Navy man's rise up the ranks started with 2 O-level passes

ME5 Richard Goh and Major Veronica Tan were among more than 500 Singapore Armed Forces personnel who received certificates of promotion at a promotion ceremony at the Ministry of Defence yesterday. ME5 Goh will move up to the ME6 rank, while Maj Tan
ME5 Richard Goh and Major Veronica Tan were among more than 500 Singapore Armed Forces personnel who received certificates of promotion at a promotion ceremony at the Ministry of Defence yesterday. ME5 Goh will move up to the ME6 rank, while Maj Tan will be a lieutenant-colonel.ST PHOTO: MARK CHEONG

When he began his career at 17, navy man Richard Goh thought he would never do better than his two O-level passes.

But at the age of 45, he found himself hitting the books again - in Australia, for a fully-funded graduate certificate in maritime studies.

"More than 30 years ago, I knew nothing about computers, and many years later, I have had the opportunity to operate one of the state-of-the-art frigates we have," said the 54-year-old, who holds the rank of military expert 5 (ME5).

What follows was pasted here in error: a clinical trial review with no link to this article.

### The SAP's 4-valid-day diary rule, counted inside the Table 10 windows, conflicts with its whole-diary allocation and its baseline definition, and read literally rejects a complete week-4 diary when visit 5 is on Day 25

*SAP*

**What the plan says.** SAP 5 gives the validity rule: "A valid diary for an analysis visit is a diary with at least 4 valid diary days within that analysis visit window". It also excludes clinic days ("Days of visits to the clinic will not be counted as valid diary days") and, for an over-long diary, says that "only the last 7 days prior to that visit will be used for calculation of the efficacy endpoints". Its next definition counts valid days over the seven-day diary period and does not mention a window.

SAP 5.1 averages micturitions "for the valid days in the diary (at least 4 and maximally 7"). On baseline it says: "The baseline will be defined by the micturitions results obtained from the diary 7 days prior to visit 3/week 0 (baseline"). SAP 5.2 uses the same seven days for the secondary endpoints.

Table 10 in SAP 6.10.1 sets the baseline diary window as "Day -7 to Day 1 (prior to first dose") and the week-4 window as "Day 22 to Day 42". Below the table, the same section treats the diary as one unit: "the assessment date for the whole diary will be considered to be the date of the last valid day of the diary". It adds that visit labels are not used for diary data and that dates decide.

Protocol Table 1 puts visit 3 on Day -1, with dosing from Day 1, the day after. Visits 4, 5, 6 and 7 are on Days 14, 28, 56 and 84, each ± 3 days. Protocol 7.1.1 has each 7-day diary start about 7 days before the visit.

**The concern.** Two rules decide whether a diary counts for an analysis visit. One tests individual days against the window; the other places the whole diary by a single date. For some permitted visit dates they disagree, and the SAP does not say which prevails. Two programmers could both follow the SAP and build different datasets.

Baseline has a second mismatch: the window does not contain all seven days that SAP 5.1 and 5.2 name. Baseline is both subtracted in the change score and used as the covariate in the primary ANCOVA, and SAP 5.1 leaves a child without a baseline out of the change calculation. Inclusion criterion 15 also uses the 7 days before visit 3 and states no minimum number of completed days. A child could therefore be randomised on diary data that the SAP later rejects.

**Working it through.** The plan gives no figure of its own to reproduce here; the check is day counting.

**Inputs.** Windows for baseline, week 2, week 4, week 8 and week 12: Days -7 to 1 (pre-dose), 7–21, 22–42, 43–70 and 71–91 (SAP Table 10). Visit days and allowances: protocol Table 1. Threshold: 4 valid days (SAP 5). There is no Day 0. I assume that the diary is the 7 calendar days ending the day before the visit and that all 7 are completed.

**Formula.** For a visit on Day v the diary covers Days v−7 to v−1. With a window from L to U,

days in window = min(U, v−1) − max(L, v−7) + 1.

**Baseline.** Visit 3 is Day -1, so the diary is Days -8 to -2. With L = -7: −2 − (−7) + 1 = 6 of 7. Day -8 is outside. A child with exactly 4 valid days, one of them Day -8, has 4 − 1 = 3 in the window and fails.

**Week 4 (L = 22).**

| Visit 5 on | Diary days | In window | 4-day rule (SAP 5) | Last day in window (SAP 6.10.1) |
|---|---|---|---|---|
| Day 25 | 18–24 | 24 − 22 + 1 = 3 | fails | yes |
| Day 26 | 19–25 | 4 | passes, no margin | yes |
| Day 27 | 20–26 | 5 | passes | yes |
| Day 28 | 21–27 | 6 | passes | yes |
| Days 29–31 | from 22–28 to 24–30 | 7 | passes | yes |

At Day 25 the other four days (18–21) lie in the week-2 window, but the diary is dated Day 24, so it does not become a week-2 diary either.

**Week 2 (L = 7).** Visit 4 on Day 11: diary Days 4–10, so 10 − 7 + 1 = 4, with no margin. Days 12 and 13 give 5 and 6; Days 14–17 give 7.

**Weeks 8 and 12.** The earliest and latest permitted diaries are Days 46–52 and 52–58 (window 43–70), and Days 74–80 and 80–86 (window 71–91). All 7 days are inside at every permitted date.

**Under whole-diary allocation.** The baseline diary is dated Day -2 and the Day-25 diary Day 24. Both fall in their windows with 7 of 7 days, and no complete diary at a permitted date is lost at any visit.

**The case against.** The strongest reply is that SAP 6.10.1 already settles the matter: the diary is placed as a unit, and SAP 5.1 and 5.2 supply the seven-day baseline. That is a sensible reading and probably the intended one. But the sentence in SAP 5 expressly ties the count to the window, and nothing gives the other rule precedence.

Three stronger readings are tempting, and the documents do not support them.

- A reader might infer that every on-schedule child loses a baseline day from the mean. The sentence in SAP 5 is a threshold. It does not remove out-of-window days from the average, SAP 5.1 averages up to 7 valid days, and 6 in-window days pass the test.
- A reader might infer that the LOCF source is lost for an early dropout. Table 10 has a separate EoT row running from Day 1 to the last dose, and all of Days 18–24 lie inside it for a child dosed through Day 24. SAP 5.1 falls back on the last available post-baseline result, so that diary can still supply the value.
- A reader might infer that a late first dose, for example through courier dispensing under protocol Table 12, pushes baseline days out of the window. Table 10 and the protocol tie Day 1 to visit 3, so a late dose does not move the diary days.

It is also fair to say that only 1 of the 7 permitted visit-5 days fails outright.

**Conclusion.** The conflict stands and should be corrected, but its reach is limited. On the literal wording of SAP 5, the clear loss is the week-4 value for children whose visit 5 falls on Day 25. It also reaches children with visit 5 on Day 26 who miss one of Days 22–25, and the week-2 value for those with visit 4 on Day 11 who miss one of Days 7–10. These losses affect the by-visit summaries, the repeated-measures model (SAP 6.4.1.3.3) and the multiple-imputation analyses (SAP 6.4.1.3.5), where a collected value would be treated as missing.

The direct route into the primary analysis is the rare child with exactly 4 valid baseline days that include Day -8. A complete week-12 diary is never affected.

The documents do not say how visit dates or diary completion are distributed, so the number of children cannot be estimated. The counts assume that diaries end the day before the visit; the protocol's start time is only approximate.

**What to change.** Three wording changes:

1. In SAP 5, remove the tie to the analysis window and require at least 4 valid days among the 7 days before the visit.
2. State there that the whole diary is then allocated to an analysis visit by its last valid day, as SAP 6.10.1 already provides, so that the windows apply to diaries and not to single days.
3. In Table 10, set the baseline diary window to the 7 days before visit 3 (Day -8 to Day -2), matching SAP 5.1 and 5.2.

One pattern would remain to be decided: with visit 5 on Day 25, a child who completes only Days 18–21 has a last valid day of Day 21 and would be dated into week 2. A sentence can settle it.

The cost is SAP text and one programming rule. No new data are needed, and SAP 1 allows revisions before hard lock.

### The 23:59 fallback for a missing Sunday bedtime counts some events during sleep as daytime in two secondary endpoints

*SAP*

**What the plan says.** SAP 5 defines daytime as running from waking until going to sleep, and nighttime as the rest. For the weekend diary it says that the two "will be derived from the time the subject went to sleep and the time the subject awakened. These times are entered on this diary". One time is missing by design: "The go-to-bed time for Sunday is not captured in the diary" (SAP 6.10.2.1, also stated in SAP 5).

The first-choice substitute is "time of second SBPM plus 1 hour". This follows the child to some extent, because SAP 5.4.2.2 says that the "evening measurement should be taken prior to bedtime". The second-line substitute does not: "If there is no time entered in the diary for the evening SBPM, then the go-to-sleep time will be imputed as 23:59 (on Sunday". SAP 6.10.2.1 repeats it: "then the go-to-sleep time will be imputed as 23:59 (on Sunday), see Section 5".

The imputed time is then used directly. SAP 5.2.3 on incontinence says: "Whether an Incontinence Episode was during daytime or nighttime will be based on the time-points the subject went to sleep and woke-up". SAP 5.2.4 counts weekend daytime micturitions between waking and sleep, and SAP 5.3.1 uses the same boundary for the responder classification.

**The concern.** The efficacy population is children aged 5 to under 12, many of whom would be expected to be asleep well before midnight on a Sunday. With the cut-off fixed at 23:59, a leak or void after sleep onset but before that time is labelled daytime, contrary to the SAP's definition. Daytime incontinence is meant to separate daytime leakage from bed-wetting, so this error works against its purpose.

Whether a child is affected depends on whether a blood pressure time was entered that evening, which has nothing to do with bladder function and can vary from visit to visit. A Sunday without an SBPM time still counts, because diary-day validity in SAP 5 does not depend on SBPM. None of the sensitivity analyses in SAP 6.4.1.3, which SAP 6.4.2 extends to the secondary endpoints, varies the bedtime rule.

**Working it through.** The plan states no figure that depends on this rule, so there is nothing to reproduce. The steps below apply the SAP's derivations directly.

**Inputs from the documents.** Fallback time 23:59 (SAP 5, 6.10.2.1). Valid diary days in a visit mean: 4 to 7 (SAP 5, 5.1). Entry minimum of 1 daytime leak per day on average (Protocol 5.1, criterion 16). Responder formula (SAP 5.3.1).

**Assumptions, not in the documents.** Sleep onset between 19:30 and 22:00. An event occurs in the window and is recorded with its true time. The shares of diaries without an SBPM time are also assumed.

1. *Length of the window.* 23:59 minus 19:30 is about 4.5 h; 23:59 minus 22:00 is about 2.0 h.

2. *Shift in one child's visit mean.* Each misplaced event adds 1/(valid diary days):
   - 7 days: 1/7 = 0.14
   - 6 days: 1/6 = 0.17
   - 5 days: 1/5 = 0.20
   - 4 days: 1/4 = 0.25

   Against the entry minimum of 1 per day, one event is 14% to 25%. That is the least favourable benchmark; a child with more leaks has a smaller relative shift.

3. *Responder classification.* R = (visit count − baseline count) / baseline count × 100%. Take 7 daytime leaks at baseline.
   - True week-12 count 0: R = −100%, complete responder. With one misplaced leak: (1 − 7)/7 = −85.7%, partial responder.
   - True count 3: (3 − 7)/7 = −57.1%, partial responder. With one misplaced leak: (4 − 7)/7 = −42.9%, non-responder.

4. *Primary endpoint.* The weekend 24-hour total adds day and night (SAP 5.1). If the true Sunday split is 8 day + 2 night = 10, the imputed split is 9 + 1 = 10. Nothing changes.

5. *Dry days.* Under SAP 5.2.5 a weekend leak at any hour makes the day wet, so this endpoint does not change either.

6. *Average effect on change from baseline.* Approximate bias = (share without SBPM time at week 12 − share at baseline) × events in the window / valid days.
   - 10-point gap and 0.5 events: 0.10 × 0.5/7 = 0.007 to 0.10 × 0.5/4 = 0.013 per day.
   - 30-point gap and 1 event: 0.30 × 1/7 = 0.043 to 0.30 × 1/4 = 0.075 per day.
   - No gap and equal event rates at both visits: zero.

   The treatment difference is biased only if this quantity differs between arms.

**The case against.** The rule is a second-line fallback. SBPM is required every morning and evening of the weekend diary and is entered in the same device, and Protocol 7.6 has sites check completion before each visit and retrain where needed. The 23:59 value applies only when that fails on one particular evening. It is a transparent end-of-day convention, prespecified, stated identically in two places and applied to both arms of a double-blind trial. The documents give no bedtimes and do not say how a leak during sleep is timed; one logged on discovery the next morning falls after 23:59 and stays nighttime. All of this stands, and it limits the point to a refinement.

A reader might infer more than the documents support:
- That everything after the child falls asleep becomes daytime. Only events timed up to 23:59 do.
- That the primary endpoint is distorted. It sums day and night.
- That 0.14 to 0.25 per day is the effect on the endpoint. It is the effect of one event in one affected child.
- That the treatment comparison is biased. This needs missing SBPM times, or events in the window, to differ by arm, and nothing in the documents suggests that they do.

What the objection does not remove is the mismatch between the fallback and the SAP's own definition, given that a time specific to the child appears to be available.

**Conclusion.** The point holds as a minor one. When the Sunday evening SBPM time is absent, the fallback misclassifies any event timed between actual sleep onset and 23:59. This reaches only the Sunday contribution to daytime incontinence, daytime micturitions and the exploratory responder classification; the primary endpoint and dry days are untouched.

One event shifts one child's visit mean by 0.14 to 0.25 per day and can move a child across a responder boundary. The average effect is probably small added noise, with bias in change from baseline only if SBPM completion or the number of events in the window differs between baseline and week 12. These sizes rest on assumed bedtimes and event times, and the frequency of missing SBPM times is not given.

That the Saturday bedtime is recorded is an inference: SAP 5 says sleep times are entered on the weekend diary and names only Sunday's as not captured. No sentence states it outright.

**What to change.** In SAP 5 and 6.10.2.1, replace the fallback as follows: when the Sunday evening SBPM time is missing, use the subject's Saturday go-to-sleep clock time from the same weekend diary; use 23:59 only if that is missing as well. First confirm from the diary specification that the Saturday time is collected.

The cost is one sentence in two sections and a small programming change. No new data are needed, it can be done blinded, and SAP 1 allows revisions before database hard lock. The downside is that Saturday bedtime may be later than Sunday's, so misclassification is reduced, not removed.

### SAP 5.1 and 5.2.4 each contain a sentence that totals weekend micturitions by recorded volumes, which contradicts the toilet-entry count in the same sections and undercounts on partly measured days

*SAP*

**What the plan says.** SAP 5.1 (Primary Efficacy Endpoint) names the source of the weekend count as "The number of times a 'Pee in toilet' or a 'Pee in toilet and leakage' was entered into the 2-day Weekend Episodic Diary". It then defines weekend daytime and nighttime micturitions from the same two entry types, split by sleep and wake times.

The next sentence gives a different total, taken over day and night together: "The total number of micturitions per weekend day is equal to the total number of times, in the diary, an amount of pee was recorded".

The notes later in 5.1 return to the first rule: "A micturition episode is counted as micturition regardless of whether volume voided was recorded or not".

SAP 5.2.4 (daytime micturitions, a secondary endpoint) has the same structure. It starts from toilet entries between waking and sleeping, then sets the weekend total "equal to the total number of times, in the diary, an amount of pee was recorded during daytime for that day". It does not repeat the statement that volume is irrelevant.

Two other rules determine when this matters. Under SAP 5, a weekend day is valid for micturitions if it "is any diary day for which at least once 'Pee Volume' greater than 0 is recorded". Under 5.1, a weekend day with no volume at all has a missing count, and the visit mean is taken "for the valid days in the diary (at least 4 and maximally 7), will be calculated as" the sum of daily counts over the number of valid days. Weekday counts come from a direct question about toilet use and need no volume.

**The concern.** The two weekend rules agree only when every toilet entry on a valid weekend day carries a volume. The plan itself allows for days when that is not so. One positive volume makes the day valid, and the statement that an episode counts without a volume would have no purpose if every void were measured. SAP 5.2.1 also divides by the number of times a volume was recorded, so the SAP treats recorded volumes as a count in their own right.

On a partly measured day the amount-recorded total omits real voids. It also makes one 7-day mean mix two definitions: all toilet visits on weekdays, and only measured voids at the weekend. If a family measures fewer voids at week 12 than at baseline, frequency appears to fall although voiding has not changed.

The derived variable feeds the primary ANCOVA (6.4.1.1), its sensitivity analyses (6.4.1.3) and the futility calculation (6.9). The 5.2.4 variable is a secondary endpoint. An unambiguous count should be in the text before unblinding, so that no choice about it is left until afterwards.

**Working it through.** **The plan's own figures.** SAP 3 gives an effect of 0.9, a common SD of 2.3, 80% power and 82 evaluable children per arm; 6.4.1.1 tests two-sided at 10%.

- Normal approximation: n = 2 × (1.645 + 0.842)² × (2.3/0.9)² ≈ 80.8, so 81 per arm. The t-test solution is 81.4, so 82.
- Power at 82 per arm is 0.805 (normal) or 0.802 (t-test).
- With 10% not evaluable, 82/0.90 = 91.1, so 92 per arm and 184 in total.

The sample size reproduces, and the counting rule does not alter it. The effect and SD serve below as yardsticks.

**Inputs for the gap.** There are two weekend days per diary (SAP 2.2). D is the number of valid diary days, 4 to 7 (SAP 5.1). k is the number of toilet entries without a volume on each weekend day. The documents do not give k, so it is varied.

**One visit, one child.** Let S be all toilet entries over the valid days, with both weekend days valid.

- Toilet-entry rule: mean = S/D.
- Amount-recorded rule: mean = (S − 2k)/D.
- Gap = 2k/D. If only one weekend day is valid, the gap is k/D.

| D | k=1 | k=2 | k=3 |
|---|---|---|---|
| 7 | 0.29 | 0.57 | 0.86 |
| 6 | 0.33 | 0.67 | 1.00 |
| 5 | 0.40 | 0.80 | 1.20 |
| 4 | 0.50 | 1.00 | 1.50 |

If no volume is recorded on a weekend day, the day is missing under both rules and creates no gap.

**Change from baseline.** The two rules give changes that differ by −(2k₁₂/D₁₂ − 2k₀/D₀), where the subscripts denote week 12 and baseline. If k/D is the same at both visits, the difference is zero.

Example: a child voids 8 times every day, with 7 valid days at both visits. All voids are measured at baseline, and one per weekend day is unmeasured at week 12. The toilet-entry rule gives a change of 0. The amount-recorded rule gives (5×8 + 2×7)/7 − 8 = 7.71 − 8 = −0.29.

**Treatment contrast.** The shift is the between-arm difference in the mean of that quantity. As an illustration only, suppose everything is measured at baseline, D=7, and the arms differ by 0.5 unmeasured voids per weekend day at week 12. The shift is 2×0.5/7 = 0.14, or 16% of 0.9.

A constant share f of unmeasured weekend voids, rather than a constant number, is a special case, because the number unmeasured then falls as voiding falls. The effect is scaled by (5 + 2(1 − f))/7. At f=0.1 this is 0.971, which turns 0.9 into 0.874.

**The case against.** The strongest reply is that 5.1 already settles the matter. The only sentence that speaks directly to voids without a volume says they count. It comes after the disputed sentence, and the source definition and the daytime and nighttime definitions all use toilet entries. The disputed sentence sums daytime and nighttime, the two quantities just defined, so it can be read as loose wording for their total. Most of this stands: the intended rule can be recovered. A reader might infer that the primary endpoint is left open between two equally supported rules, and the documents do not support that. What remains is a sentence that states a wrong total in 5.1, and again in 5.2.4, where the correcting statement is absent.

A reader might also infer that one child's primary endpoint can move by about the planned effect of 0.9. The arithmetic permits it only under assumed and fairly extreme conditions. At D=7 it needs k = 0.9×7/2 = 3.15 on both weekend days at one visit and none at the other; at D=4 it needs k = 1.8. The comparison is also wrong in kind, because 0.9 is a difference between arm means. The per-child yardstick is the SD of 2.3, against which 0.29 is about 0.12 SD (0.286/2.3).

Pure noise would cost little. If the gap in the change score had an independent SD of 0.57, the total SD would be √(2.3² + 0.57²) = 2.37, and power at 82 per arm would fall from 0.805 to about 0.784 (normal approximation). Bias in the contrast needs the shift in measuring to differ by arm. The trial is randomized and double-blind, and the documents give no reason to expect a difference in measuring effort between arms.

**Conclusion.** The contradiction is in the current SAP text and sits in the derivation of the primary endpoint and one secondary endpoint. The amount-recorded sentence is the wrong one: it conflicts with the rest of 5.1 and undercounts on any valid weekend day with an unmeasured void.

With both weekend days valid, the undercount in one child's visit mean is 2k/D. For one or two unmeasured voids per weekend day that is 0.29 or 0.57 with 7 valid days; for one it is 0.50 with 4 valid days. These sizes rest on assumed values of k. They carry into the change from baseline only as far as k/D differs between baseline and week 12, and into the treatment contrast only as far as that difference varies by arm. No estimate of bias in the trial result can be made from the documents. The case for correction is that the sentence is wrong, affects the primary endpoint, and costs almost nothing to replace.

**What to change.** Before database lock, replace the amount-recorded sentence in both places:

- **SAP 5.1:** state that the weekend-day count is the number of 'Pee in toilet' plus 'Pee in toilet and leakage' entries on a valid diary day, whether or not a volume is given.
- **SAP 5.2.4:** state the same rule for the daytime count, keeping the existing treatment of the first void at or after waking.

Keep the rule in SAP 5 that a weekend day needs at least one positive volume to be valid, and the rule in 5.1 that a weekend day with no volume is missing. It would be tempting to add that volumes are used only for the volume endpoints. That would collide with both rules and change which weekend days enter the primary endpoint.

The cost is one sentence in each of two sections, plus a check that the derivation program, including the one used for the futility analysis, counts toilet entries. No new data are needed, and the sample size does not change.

ME5 Goh was among more than 500 military personnel across the three services in the Singapore Armed Forces (SAF) to receive certificates of promotion at a ceremony at the Ministry of Defence yesterday.

Defence Minister Ng Eng Hen and Chief of Defence Force Lieutenant-General Perry Lim presented the certificates to 399 officers, 76 military experts and 44 warrant officers.

The promotions will take effect from tomorrow.

ME5 Goh will move up to the ME6 rank. The highest rank a military expert can hold is ME8.

He said his family has had to make sacrifices when he spent long periods away from home. During a 11/2-month exercise to Australia, his wife called him to say his son, then three years old, was holding a picture of him and saying he missed his father.

His son is now 24. ME5 Goh also has a 21-year-old daughter.

Major Veronica Tan, 38, was one of 18 women promoted, and is now a lieutenant-colonel.

When she signed the contract to join the army 14 years ago after graduating with a business degree, she did not tell her family. She was worried they might have reservations about a woman joining the military service.

She kept it from her family for a month. She said she was surprised when she finally broke the news and they accepted it immediately.

Now, Maj Tan is the commanding officer of the 48th Battalion Singapore Armoured Regiment, with 550 personnel under her.

"I shouldn't have gone through that one month of suffering," she said with a chuckle.

A version of this article appeared in the print edition of The Straits Times on June 30, 2017, with the headline 'Navy man's rise up the ranks started with 2 O-level passes'. Print Edition | Subscribe